Leadership Model Analysis
In my perception, I influence people by helping them see how they can achieve a set goal and letting them realize this potential. Management textbooks give an in-depth explanation of what this managerial approach must represent. Dugan (2017) states that a transformational leadership style focuses on “the concurrent importance of people, process, and purpose” (p. 219). I agree with his statement since I did notice that it is impossible to view each part in separation when managing teams. The primary power of a transformational leader lies in delegating work to highly motivated workers, which makes people-oriented views overshadow task-oriented strategies (Boddy, 2020). For example, I can see how people recognize my authority when my advice gives them an edge in their tasks.
Being a transformational leader implies possessing a high level of social awareness. Transformational leadership leverages followers’ intrinsic motivation in opposition to the transactional approach that focuses on its extrinsic (financial) sources (Dugan, 2017). I often influence others by identifying people’s sources of motivation correctly. Finally, a transformational leader is a person who presents the ideas of a company and blends them with others’ personal goals. The integration requires two-way communication that is often seen among transformational leaders who can share responsibility yet take charge when needed (Dugan, 2017). For example, when I am coaching people, I am willing to answer any question, and I understand that my followers’ learning process depends on my ability to provide a reasonable explanation. At the same time, I know that the failures of others may stem from my lack of experience in a particular field. There are cases where my leadership style is a hindrance that I must avoid, as I cannot positively influence others.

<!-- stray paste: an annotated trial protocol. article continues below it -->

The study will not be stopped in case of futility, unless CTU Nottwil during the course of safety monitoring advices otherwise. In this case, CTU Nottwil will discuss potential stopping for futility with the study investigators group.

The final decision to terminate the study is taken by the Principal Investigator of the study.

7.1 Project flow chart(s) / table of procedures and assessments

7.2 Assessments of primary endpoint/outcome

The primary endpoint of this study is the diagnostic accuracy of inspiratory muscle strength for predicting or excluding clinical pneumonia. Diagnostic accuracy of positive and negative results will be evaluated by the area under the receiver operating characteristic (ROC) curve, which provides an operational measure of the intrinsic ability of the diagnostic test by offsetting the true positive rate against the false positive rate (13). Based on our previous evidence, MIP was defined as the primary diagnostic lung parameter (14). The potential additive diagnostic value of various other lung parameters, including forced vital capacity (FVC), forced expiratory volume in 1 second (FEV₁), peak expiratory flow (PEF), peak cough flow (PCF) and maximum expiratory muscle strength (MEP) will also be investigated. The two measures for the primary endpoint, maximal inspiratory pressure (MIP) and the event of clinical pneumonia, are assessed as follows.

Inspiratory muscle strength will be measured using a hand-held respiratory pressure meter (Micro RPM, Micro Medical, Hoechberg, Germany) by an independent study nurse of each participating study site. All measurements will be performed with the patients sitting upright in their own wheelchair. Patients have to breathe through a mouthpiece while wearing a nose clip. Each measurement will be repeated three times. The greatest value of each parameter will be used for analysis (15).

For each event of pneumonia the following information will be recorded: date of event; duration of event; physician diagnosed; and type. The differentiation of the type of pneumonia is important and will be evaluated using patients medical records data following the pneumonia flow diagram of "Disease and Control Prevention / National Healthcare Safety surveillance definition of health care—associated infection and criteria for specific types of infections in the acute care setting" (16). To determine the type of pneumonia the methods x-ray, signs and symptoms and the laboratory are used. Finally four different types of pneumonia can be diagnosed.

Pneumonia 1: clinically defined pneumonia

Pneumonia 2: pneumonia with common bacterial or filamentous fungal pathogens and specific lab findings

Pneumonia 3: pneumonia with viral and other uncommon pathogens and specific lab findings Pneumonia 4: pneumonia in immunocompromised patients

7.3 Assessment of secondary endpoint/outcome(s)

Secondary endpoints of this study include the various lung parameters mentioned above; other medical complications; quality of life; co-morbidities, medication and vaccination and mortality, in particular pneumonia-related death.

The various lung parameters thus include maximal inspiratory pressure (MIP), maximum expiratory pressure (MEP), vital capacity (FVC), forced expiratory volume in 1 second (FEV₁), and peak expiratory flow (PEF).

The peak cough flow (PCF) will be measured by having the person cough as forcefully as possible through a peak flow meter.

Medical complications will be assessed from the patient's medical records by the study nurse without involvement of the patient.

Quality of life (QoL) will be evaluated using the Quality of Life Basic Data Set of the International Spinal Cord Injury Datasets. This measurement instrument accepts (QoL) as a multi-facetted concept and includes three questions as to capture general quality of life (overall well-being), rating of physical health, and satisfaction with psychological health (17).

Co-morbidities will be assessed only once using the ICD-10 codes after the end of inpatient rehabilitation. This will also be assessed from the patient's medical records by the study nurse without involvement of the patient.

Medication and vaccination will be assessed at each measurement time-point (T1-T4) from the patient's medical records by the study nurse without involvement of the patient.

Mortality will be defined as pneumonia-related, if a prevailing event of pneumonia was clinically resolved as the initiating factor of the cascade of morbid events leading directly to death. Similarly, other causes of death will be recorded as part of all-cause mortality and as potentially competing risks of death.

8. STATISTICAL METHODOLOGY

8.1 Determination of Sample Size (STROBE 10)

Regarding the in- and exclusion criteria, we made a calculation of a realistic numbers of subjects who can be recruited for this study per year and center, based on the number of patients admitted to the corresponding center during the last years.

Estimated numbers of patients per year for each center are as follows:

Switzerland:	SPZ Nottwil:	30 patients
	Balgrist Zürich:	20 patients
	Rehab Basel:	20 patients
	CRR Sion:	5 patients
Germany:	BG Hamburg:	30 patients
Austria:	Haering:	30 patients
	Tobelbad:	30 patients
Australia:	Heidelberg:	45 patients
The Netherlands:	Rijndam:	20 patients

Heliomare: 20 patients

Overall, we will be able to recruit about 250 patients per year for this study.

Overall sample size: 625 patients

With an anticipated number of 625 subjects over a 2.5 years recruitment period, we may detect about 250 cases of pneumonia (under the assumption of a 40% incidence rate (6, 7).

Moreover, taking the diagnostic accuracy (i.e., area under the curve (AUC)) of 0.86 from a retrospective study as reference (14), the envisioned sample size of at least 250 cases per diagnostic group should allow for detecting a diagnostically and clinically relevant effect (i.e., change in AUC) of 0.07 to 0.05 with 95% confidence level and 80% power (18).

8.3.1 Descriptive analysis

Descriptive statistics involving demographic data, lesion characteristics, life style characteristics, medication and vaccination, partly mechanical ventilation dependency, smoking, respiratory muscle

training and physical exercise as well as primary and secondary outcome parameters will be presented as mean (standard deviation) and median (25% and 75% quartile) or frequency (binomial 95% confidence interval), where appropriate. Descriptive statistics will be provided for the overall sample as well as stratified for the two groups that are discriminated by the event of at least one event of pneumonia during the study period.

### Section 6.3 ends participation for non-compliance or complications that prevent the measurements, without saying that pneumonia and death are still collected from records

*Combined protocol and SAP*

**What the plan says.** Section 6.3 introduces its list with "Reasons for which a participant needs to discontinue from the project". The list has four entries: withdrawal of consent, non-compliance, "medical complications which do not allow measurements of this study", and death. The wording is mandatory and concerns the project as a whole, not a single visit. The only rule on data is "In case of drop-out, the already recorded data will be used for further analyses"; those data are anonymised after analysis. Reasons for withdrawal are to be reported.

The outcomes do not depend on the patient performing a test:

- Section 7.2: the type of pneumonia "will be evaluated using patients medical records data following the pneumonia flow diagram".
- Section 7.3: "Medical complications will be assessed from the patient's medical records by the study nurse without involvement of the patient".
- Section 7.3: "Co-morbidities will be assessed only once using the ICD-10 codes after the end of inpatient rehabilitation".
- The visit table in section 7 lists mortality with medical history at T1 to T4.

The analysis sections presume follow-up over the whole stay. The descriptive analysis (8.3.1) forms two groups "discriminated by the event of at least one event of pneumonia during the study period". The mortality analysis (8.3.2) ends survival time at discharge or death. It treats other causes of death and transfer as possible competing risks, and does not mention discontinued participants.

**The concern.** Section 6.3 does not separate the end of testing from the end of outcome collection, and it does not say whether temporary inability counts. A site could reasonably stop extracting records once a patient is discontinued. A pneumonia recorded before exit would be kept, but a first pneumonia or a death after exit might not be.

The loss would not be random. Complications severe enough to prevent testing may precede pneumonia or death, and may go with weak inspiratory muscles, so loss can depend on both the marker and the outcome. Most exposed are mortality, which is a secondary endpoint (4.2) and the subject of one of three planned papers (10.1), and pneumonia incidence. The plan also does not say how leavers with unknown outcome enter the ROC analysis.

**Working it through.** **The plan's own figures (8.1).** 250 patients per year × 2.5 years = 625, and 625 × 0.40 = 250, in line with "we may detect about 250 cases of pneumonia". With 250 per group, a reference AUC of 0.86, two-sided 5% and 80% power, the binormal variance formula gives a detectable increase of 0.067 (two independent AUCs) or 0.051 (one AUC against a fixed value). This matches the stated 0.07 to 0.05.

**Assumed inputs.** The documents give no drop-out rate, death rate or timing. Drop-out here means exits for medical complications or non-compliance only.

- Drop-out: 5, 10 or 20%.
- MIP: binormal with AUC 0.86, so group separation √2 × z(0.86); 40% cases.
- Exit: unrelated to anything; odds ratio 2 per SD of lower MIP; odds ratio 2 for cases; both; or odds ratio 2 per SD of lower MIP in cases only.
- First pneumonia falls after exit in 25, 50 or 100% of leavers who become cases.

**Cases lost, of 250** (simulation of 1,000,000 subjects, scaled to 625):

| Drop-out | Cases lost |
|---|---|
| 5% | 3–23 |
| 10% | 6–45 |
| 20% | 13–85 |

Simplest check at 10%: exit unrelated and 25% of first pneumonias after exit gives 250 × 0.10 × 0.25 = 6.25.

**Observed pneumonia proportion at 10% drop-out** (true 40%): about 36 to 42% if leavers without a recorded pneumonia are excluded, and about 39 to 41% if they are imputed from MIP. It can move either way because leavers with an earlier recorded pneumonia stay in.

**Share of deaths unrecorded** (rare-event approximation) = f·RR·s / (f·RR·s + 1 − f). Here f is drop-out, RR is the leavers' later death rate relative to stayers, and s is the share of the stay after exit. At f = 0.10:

My Future Goals and Plan of Action
As a future example for many employees, I must understand how I can lead others with greater efficiency. Since my main strength lies in motivating others through personal and relationship power, I must work on improving these aspects. First of all, the way a transformational leader affects others depends on their ability to find a personalized approach to motivating each employee. For example, I need to understand who are the key employees and support their initiatives, as building a team around strong members strengthens a leader’s power (Boddy, 2020). Moreover, some paths significantly enhance group cohesion, and I must learn how to explore such opportunities. Acceptance of others’ differing views in a group is the key to improving teamwork (Boddy, 2020). It is not always that my actions may lead to improving someone’s morale. To understand any underlying factors that hinder my cooperation with another person, I must seek to gain feedback on my actions. This information must be put to use, but only when it is genuine, and its implications are understood clearly.